Picture this. You spend hours writing the perfect cover letter and resume. Sweat drips down your face through three rounds of interviews. Your mandatory training sessions and tested skills dazzle management, but wait! Not a full week later and you're called into your supervisor's office. Of all things, they let you go for something you shared on the internet.


This may sound unfair or extreme, but it happens every day. In today’s digitally connected world, we’re all ambassadors for our communities, schools, churches, and employers. Willingly or otherwise, our words and actions reflect on those that choose to associate with us. And some social media activity might cause them to disassociate with us. Taken right from the minds of real hiring managers and HR directors, here are 5 social media snafus that can get you fired or disrupt your chances of being hired.


Avoid public harassment of co-workers

Preparing to vent to your followers about the new temp? Think twice about the consequences. You might be able to curse out your boss on social media, but making fun of disabled co-workers is considered harassment and could result in termination.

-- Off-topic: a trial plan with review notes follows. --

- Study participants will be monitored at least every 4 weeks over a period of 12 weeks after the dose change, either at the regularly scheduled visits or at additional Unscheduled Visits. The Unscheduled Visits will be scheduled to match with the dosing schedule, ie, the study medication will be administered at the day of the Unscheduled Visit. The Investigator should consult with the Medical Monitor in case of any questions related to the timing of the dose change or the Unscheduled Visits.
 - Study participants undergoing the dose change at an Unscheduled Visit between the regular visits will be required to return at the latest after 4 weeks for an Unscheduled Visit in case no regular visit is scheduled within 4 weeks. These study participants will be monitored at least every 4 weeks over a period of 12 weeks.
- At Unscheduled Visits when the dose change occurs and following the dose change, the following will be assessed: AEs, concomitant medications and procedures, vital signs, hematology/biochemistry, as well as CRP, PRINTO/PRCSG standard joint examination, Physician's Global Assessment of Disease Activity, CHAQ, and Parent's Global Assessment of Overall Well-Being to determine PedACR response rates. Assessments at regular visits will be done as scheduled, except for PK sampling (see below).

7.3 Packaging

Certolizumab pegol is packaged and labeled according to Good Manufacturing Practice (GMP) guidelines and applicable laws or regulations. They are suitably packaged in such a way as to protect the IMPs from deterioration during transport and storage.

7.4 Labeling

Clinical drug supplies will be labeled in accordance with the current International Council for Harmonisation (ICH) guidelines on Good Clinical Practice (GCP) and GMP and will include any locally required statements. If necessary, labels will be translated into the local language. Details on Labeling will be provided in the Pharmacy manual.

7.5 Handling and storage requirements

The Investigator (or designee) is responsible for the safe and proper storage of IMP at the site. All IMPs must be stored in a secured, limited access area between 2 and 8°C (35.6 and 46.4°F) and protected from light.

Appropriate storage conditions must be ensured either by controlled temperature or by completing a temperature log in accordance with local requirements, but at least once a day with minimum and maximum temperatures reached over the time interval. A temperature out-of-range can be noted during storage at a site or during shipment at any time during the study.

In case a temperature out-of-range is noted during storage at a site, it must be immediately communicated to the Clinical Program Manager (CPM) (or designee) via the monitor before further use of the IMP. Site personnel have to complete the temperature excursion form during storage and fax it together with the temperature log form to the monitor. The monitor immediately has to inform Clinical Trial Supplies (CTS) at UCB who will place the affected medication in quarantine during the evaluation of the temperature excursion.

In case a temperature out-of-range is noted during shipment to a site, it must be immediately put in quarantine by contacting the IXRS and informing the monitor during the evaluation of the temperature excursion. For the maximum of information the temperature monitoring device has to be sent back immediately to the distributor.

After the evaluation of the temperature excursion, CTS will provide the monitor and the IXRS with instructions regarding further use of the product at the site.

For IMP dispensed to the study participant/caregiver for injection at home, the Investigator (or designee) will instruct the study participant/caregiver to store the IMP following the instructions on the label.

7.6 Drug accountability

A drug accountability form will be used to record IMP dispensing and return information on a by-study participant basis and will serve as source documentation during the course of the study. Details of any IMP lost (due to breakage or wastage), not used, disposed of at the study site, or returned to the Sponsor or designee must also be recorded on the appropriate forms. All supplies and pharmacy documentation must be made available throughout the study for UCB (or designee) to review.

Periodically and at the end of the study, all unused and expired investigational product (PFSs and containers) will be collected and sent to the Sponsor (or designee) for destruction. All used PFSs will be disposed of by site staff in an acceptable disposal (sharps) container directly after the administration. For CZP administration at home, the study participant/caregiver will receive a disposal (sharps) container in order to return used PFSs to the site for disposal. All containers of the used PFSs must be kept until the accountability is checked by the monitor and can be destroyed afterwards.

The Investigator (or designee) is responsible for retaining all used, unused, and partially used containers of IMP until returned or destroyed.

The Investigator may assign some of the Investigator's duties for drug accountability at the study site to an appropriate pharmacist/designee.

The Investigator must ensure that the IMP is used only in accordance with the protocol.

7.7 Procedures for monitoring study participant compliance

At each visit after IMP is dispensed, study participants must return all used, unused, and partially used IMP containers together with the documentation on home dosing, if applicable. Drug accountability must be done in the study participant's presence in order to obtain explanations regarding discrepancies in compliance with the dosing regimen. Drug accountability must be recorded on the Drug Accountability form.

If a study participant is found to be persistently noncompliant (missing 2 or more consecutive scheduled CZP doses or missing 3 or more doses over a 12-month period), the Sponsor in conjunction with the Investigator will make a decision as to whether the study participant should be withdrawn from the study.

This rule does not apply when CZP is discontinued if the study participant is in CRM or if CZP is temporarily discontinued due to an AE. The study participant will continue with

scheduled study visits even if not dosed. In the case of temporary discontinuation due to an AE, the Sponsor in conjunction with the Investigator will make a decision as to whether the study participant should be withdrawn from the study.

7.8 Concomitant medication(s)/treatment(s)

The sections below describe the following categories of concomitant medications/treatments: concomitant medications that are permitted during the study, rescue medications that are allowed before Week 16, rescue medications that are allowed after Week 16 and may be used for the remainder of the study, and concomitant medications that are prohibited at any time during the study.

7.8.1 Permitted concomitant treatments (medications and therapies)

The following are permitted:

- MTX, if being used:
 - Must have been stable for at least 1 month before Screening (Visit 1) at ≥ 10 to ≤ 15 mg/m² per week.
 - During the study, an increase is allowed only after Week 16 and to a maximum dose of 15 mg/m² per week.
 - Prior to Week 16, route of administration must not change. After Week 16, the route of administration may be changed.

Avoid vulgar language

If your job is professional by nature, you may want to avoid frequent cursing in publicly available posts. Not only do future employers dislike unsavory behavior, but vulgarity on business-related media profiles can cause the loss of a client. 

Don't display binge drinking habits on social media

Although there's no shame in enjoying the occasional stiff drink, it is unwise to regularly share your drinking exploits on social media. You never know who's watching! An employer won't believe you're sick if there's proof on social media you were binge drinking last night. Not only will this behavior reflect poorly on you from your employer’s perspective, but can even lead to addiction, according to Resource Recovery.

Avoid sharing imagery of company property

Jenny Craig fired internet star Shane Dawson and six others when Dawson released a comedy sketch filmed inside his job. Unless given express permission, it's a good idea to avoid sharing anything you've filmed or taken of your work environment. It may seem innocent, but management could claim your video violates company policy. 

Disengage from racist behavior

Businesses with a social presence don't appreciate discrimination. Making racist comments where thousands of people can see who you work for is a surefire way to lose your job, even if you’re doing it ironically.

To conclude

From celebrities to office workers, anyone who brings negative attention to their employer is subject to criticism. Some would argue the ability to make content private prevents the above snafus. Though a clever tactic, this doesn't stop your friends and followers from sharing your content elsewhere. Be aware that you can't take back something shared on the internet. The most effective way to prevent your media presence from disrupting future employment is staying conscious of what you're posting for the world to see! 

Happy hunting, and good luck!